Friday, 17 February 2012

Gorky Park

It seems appropriate to include in this piece a review of Gorky Park, a film viewed in the theatre and previously on TV. Again it is a film set as Russian commenced to move between its past and its future with a few Westerners permitted into the country but at a time when movement for Russians was prevented except on official visits. While the politics of the country, its human rights record and relations with the West are the present in the film the story is that of the murder of three young women in Gorky Park, but no ordinary murder as the killer or killers had taken great steps to prevent identification by destroying face and hands, and clinically.

The other aspect of the film is the trade in the Sable which was regarded and in some countries is still regarded as the most luxury of fur coats. The creature lived in the cold wild forests of Russian, China and Japan but in more recent times is farmed. The premise of the film is that the hunting of the wild Russian Sable tipped with silver was strictly controlled with an ban on exporting pairs if live animals in order to maintain the price. Jack Osborne is an American with a licence to hunt the wild Sable and export the skins with appropriate premiums paid to the authorities.

He cuts a deal with corrupt officials to export three pairs to the wilds of Sweden where he has a farm. This involves the secret building of a trunk by the three young women on the promise of being smuggled out Russia. Assigned to investigate the case is Arkady Renko a man who describes himself as solid and methodical, a modern but loyal Russian with no illusions about the nature of his society and who meets with an American detective, whose brother has disappeared and has been given permission to enter the country to investigate what happened with the help of the authorities. Renko (American actor William Hurt and not to be confused with John Hurt, the British special Bafta award winner) becomes concerned when the KGB show no interest in the deaths of the young women and his suspicion rises when at the weekend Dacha of the Chief Prosecutor Lanskoy (Ian Bannen) he meets Osborn (Lee Marvin) and his girl friend Irina Asanova. With the help of an assistant (a much thinner Richard Griffiths) and a university Professor the face of one of the girls is reconstructed to help identification and that of a second head which remains to be completed.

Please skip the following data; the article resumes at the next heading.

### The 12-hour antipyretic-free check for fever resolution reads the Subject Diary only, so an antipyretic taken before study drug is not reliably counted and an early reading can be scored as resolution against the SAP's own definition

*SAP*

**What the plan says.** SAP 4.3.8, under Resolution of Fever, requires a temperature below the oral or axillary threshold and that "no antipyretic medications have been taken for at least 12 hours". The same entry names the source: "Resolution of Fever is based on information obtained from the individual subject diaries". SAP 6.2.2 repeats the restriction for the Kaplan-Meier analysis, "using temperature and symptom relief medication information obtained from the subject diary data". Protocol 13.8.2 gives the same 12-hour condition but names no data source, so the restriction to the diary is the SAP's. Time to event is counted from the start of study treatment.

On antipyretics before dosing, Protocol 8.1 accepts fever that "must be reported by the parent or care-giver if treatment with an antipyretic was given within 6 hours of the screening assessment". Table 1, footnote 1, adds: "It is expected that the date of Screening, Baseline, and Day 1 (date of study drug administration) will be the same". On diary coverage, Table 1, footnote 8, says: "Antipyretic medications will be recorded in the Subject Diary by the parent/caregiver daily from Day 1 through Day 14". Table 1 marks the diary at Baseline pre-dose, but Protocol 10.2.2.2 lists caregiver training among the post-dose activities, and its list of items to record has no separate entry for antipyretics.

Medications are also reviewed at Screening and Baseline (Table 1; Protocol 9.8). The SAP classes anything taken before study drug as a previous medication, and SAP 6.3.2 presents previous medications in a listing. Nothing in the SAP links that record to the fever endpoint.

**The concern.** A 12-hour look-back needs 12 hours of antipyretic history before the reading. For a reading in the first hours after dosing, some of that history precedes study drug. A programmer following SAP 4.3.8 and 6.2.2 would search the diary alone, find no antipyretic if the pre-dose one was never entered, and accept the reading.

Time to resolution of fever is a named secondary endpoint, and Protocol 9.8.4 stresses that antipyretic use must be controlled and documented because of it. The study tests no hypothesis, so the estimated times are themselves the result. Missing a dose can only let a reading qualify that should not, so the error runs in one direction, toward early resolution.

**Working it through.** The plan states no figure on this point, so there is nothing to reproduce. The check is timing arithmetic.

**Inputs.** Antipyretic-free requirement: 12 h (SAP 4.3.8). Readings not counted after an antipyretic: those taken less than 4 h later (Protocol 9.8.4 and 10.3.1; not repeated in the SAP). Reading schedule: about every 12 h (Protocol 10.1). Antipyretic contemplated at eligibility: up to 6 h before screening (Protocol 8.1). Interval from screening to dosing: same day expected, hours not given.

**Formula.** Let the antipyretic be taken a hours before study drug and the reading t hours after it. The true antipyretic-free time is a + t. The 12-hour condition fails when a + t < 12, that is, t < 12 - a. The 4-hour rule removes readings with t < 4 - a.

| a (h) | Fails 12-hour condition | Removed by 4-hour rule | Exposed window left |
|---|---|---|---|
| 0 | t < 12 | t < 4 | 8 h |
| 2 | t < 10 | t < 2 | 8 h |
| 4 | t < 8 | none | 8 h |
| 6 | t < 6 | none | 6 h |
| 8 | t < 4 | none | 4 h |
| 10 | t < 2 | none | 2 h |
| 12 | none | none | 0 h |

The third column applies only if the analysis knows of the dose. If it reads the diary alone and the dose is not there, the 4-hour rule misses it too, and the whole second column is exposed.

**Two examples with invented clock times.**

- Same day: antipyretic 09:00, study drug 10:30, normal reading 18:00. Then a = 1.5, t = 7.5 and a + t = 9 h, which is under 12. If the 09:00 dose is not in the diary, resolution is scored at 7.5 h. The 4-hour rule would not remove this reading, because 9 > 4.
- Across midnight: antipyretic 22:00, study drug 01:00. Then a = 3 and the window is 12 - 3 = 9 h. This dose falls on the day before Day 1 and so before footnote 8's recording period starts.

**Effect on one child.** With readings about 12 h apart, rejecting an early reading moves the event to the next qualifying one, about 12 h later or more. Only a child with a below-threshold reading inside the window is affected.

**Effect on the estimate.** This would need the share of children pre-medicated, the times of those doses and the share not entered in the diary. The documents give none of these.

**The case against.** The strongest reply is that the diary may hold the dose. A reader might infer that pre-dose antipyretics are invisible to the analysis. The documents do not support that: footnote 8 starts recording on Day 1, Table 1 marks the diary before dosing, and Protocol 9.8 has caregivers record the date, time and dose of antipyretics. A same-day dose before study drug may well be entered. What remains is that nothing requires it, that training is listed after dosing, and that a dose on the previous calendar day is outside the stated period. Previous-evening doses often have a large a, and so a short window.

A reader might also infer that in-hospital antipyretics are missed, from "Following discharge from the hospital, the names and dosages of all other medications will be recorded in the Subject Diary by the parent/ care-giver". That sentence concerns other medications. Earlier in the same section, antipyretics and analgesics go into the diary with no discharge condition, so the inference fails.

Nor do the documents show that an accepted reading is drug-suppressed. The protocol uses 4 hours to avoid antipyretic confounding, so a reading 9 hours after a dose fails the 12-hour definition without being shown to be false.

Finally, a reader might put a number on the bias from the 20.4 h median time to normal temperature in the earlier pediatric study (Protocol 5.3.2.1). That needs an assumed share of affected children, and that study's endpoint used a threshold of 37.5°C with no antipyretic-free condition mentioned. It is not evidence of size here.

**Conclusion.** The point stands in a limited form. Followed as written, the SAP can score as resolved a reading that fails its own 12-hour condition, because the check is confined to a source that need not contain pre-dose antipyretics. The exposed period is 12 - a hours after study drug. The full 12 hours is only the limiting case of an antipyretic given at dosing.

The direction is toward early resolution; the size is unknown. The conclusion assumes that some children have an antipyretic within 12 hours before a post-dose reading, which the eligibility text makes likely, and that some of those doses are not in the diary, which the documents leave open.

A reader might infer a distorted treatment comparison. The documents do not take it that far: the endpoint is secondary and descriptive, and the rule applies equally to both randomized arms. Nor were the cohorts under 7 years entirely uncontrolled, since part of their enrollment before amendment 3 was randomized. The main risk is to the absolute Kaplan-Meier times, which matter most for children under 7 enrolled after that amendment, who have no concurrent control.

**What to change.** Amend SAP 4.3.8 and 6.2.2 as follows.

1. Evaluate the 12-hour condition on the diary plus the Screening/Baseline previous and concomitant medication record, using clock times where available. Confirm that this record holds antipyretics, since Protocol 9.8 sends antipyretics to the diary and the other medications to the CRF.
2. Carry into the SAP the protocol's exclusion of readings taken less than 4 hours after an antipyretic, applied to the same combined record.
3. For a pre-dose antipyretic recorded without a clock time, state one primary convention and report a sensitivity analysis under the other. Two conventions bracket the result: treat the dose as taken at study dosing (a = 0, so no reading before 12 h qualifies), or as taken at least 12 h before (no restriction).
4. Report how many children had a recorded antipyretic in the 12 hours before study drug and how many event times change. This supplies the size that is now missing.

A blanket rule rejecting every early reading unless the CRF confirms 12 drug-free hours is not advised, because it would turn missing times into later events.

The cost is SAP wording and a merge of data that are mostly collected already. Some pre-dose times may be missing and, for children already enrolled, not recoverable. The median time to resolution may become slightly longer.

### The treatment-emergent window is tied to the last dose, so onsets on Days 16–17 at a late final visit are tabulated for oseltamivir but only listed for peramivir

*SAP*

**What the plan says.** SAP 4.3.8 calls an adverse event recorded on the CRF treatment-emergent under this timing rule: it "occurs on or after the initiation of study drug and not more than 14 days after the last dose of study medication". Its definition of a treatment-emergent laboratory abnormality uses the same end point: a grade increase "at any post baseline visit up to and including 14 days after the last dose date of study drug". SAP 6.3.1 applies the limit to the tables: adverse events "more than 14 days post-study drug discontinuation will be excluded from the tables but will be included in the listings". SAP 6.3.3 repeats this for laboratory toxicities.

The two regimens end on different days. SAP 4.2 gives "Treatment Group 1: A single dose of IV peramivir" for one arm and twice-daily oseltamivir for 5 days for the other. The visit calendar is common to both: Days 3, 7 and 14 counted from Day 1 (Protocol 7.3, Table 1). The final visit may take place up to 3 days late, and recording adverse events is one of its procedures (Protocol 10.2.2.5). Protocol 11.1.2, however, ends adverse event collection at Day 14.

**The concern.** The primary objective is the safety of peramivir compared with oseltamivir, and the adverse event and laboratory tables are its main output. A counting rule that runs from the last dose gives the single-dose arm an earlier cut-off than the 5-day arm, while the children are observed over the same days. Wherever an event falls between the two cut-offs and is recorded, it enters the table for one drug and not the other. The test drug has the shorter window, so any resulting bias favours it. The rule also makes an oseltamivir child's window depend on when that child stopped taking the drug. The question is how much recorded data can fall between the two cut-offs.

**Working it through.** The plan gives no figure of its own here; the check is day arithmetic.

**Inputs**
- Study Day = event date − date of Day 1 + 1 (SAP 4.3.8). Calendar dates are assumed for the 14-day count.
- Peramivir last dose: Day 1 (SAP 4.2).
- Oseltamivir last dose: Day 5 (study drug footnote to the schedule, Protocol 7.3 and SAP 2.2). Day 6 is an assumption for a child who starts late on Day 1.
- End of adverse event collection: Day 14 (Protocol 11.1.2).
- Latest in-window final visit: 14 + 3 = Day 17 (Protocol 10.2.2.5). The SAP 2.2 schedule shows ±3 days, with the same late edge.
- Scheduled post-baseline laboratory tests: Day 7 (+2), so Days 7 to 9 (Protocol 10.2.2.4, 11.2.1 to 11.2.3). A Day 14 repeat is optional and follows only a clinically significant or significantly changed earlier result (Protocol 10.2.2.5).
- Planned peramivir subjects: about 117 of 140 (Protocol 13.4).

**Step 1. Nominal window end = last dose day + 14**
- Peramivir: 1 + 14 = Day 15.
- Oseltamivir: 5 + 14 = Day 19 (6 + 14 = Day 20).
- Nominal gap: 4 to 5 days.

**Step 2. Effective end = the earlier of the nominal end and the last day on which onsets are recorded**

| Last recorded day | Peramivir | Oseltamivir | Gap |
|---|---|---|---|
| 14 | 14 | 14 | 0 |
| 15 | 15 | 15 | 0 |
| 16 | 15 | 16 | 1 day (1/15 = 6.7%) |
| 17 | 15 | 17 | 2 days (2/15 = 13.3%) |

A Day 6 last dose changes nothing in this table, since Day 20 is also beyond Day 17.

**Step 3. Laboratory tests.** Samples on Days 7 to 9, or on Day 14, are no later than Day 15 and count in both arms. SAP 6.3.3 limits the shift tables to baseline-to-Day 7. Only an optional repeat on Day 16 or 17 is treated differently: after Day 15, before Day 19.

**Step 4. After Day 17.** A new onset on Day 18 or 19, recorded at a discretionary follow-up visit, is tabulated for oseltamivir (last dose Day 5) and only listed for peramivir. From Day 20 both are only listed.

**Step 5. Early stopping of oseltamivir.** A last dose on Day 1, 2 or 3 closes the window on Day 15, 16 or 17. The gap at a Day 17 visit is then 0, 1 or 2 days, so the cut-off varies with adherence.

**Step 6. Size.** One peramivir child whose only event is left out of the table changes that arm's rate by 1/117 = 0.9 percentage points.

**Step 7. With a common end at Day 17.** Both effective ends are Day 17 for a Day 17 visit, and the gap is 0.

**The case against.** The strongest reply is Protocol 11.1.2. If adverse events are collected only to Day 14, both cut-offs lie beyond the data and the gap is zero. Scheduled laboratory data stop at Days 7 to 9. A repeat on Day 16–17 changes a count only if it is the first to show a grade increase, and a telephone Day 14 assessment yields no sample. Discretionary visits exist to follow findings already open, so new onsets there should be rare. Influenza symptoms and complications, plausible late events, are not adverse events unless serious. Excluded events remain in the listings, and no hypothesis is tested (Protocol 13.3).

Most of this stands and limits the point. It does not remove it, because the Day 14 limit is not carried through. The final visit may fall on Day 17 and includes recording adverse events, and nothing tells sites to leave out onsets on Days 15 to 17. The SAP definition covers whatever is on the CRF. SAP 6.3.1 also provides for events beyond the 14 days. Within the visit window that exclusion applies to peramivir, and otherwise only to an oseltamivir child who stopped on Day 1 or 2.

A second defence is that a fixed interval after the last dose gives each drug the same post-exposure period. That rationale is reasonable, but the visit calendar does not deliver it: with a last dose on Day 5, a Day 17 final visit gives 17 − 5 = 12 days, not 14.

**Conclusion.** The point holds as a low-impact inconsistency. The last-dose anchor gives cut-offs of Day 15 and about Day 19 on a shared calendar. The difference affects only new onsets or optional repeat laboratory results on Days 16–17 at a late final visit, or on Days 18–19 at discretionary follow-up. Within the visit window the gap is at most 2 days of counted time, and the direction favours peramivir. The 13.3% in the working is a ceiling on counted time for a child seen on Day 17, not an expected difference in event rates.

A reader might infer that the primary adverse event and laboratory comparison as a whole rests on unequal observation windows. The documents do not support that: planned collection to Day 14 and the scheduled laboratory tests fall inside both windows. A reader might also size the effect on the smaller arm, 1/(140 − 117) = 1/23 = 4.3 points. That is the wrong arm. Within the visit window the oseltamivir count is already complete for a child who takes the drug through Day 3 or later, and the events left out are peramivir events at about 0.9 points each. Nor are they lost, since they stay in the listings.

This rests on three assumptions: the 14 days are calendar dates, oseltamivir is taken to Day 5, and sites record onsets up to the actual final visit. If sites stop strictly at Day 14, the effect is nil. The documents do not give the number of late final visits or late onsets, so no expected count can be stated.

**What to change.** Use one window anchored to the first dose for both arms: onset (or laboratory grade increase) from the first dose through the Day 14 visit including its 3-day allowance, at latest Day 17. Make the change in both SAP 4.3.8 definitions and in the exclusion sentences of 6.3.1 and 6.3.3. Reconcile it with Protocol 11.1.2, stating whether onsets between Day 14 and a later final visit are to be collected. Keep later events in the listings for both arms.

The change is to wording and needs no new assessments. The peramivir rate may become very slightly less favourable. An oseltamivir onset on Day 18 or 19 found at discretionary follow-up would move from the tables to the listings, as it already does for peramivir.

Renko works out that someone skilful in skinning the Sables to prevent damage to their fur is the ideal candidate for the murder of the young woman and he keeps an eye Osborne and his girl friend as does the American and the KGB, Eventually Renko and the American prevent a KGB officer from completing the injection of a lethal substance into Irina and Renko takes the young woman to his flat to recuperate. He tries to persuade her to be open about Osborne and the killing of the three young women but she still has hopes of also being taken to the West which she believes the other girls have been able to do so with his help, Renko and the girl become lovers and in order to shake her out of her illusions he confronts here with the head of one of the girls. She admits the plot but then runs away.

When Renko and the American go to check out the second head they see a KGB officer leaving the building with it in a box and they follow to where he hands it over to the Chief Prosecutor and Osborne. The head is that of the brother of the American Detective. Later in a Russian baths Renko confronts the Prosecutor and in a fight kills him.